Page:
Bolt powers past Powell
Paris - Jamaican sprint star Usain Bolt saw off compatriot Asafa Powell in the 100m at the Diamond League meeting on Friday that saw American David Oliver clock the third-fastest time ever in the 110m hurdles.
Bolt, the reigning world record holder in the 100 and 200m, ran a meet record of 9.84 seconds, with Powell at 0.07sec back and another Jamaican, Yohan Blake, in third on 9.95.
The 23-year-old triple Olympic and double world sprint champion, who only made his comeback from an achilles tendon problem last week, was held by Powell until the closing 20 metres, but had enough in the tank to take it at the line.
Despite the victory, Bolt was not satisfied with his performance at the Stade de France.
"I didn't feel so powerful out of the blocks as I wanted to. I need to work on that," said Bolt.
"Asafa got the body drive from the blocks. I am not in my best shape at the moment and it's hard to be at my best."
Powell said he was confident catching Bolt in the near future.
"It was just a bad race tonight. It will get better," said Powell.
"There's a lot going on behind the scenes. I'm just working on some stuff and hopefully we will get there."
The stand-out performance of the evening, however, came from Oliver, who timed the third fastest time ever in the men's 110m hurdles at 12.89sec.
Only Cuban world record holder Dayron Robles (12.87) and China's Liu Xiang (12.88) have gone faster.
"It's excellent, I broke the US record and became the third ever under 12.90sec," said Oliver, bronze medallist at the Beijing Olympics. "Records will come when they should -- I'm not thinking about that too much."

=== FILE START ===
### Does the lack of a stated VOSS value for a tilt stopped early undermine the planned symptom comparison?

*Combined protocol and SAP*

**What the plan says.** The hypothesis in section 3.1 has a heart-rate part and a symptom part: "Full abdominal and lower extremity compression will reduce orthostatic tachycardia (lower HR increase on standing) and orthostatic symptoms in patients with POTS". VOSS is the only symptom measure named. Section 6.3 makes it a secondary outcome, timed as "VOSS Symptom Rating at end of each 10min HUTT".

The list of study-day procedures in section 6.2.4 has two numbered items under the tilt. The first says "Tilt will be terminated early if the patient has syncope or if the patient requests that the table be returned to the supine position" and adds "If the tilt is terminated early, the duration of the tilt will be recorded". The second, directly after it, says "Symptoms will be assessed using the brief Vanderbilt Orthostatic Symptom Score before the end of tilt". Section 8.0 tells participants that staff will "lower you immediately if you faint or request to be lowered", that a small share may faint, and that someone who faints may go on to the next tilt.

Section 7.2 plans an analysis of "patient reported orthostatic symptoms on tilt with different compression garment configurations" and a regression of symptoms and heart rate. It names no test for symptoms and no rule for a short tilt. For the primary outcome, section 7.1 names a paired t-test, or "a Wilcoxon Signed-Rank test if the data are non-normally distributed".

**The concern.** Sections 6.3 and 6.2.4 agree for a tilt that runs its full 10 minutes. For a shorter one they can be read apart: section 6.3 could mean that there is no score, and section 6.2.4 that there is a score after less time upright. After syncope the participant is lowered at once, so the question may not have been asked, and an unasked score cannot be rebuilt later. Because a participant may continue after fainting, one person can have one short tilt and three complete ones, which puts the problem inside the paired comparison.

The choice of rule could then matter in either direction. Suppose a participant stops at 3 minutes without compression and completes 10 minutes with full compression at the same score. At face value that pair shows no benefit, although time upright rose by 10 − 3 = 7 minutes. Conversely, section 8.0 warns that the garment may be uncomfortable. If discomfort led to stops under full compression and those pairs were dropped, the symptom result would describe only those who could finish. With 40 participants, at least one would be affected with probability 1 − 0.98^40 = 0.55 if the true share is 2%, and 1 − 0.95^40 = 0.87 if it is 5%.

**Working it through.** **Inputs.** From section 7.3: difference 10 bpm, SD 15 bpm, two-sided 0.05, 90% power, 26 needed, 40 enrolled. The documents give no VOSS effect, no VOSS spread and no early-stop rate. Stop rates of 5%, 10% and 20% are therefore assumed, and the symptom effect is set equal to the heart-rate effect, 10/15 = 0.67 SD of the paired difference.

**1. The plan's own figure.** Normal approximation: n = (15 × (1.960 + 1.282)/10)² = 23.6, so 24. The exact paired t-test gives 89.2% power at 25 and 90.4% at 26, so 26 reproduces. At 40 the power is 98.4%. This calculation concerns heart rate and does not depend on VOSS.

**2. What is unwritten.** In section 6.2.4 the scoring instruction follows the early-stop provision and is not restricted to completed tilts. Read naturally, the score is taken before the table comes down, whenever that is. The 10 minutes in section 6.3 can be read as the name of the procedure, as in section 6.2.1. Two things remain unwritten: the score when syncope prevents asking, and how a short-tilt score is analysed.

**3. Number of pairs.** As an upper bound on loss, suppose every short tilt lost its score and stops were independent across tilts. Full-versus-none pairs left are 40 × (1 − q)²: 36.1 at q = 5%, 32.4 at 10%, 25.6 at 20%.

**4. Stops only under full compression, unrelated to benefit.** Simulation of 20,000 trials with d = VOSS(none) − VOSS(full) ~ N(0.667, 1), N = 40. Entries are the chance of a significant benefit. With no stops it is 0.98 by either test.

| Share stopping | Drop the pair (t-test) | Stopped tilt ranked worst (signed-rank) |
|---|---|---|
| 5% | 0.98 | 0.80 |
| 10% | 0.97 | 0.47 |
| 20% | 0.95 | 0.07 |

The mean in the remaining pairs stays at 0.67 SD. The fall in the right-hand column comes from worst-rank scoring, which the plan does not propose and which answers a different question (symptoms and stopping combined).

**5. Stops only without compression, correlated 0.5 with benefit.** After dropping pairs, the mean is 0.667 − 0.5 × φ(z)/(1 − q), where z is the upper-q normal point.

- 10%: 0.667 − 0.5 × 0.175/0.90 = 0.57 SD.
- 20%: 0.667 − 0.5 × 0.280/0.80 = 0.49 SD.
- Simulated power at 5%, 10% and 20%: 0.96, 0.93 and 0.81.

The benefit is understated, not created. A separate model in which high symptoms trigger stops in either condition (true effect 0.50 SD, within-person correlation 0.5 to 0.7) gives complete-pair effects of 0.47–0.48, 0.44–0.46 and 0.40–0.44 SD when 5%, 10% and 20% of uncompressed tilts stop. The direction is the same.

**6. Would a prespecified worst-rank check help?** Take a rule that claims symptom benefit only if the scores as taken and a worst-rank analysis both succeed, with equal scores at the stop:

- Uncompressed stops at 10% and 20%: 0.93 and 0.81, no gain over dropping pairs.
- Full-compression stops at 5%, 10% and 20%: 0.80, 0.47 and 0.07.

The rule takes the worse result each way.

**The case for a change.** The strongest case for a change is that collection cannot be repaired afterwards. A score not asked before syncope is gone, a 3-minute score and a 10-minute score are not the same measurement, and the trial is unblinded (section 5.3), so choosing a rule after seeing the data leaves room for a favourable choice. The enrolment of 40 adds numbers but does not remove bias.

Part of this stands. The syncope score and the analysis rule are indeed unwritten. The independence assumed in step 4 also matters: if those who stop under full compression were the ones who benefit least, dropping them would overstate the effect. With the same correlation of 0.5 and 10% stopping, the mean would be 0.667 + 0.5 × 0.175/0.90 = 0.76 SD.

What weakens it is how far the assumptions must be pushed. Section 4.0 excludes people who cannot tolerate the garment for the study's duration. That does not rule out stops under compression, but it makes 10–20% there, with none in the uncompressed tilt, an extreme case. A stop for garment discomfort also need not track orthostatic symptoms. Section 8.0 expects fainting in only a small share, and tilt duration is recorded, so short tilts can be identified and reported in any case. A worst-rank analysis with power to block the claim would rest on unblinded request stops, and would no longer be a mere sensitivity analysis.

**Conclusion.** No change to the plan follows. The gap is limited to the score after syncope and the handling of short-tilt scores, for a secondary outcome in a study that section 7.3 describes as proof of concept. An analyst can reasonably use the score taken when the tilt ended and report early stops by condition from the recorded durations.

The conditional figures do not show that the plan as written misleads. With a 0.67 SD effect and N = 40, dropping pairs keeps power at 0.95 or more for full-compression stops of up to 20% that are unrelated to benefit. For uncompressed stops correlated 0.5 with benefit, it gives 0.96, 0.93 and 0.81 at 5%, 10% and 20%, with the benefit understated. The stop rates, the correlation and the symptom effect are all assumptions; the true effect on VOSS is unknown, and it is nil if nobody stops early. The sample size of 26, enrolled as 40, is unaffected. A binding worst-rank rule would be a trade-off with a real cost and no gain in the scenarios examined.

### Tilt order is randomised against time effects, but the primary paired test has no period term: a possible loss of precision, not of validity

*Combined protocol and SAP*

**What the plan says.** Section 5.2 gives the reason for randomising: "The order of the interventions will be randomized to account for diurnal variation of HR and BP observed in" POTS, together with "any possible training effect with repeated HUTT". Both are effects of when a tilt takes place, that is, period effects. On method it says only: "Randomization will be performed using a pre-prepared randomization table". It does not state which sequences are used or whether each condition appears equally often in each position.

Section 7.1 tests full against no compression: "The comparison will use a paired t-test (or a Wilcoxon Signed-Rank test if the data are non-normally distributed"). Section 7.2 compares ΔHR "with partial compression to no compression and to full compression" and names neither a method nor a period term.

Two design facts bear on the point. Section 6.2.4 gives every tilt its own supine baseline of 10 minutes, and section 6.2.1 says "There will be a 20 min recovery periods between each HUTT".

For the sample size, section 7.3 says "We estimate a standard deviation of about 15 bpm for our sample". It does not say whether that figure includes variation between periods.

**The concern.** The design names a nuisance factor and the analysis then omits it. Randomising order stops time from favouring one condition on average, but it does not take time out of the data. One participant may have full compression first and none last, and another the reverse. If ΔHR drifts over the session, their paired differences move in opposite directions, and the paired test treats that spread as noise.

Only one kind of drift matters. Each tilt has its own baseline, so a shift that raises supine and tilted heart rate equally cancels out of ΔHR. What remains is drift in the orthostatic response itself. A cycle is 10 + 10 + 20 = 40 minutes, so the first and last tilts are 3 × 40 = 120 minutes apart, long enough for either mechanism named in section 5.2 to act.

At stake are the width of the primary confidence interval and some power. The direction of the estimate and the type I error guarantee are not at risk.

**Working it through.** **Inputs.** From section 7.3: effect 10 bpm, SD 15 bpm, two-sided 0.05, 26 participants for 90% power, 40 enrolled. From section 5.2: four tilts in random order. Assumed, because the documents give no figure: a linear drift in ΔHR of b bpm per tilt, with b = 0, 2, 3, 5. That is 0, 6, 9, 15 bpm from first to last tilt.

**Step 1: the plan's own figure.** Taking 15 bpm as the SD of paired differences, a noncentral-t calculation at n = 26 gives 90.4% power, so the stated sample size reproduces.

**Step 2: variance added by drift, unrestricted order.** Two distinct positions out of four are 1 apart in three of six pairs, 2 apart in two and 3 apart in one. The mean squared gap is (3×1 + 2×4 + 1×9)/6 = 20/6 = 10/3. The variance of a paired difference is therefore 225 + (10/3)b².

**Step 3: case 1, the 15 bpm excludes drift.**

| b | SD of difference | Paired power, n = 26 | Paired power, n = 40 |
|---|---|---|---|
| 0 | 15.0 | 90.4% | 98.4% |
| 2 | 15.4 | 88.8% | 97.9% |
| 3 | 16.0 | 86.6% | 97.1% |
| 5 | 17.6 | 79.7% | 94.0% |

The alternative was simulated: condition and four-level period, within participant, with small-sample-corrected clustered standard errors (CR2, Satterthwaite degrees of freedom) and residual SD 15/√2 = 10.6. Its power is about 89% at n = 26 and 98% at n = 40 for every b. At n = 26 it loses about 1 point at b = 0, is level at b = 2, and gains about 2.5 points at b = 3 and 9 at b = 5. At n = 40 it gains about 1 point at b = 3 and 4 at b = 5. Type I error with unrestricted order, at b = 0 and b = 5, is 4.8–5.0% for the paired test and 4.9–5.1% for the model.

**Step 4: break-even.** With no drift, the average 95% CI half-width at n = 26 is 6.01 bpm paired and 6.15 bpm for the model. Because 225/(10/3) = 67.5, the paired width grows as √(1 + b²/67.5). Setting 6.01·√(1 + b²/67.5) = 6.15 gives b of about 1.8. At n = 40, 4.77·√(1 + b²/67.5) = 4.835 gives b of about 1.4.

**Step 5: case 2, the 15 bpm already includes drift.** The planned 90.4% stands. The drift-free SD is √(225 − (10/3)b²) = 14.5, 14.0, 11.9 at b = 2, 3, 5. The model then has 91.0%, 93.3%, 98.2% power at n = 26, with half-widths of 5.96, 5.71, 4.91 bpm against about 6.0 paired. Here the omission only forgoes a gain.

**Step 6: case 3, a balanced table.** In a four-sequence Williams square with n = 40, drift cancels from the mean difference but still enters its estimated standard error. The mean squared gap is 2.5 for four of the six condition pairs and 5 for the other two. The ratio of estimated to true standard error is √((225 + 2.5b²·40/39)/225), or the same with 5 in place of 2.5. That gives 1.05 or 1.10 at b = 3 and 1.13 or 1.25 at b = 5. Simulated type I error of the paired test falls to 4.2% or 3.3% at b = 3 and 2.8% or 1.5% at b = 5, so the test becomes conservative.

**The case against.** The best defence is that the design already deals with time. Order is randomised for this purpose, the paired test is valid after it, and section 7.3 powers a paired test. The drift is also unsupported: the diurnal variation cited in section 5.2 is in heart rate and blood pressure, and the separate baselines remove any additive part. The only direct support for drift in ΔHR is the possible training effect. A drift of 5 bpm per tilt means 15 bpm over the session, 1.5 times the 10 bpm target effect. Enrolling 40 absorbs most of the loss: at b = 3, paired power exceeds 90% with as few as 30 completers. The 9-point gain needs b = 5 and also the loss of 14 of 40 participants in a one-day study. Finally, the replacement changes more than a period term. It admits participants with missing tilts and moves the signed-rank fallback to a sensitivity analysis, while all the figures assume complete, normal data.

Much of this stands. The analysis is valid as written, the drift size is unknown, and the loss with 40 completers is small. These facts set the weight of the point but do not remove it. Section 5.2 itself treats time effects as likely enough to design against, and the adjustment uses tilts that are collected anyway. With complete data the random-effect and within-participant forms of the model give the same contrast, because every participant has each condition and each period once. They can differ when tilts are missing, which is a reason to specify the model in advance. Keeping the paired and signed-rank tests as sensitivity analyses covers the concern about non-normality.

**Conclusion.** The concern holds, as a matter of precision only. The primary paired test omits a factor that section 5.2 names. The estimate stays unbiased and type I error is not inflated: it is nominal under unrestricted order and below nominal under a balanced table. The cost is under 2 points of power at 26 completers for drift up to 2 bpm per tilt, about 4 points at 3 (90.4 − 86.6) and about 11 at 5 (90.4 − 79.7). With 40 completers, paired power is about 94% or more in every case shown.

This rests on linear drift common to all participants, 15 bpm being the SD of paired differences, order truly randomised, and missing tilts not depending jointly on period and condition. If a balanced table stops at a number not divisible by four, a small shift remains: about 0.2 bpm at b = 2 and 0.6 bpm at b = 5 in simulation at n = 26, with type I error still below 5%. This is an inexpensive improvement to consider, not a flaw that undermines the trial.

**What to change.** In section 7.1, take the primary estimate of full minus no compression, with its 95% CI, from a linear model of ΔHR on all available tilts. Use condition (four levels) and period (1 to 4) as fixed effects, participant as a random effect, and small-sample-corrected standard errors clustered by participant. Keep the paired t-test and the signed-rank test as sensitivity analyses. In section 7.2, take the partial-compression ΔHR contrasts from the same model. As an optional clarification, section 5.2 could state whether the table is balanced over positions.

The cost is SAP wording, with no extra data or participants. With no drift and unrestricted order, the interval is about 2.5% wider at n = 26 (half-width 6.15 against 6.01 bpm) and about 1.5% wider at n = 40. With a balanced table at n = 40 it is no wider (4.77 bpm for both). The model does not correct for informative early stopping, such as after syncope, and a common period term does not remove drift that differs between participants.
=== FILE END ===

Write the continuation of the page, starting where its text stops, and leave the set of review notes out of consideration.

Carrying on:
It was a mixed night for the reigning world and Olympic champions on show.
Australian Steven Hooker bombed in the pole vault, Kiwi Valerie Vili was second in the shot, South African Mbulaeni Mulaudzi second in the 800m, Kenyan Ezekiel Kemboi third in the men's steeplechase, and Phillips Idowu of Britain was fourth in the triple jump.
But Allyson Felix (200m) and Brittney Reese of the United States (long jump), Croat Blanka Vlasic (high jump) and Kenya's Vivian Cheruiyot (5000m) all won their events.
Jeremy Wariner ran a world lead of 44.49sec in the 400m, turning on the gas around the final bend and managing to hold off Jamaican Jermaine Gonzales.
"I'm back, we can say that," said the American, the two-time world champion and Olympic gold medallist in Athens in 2004 who was beaten into silver at the 2009 Berlin worlds and 2008 Beijing Games by compatriot LaShawn Merritt.
"It's mid-season right now for me, so I must be satisfied with where I am. I'm now already faster than last year and that is a good feeling."
Australian Hooker was a surprise early casualty in the pole vault, the reigning world and Olympic champion bombing out at 5.40m.
French vaulter Renaud Lavillenie, the world bronze medallist, wont he event with a best of 5.91m.
Kenya enjoyed a cleansweep of the men's 3000m steeple, Olympic champion Brimin Kipruto outsprinting team-mates Paul Koech and Kemboi to the line.
Sudan's Abubaker Kaki powered to an impressive victory in the men's 800m, clocking 1min 43.50sec to see off Mulaudzi by 0.61sec.
Felix destroyed the field in the women's 200m, the reigning triple world champion winning in 22.14sec after running a hard bend.
In arguably the most entertaining event of the night, Vlasic held off some stiff competition from American Chaunte Howard-Lowe to win the high jump.
After failing with two attempts at 1.98m, the Croat registered a best of 2.02m, with Howard-Lowe at 2.00 after a duel that had engaged the crowd.
New Zealand's reigning world and Olympic champion Vili could only muster second behind Nadezhda Ostapchuk in the shot put, the Belarusian throwing a meet record of 20.78m to the Kiwi's 20.13.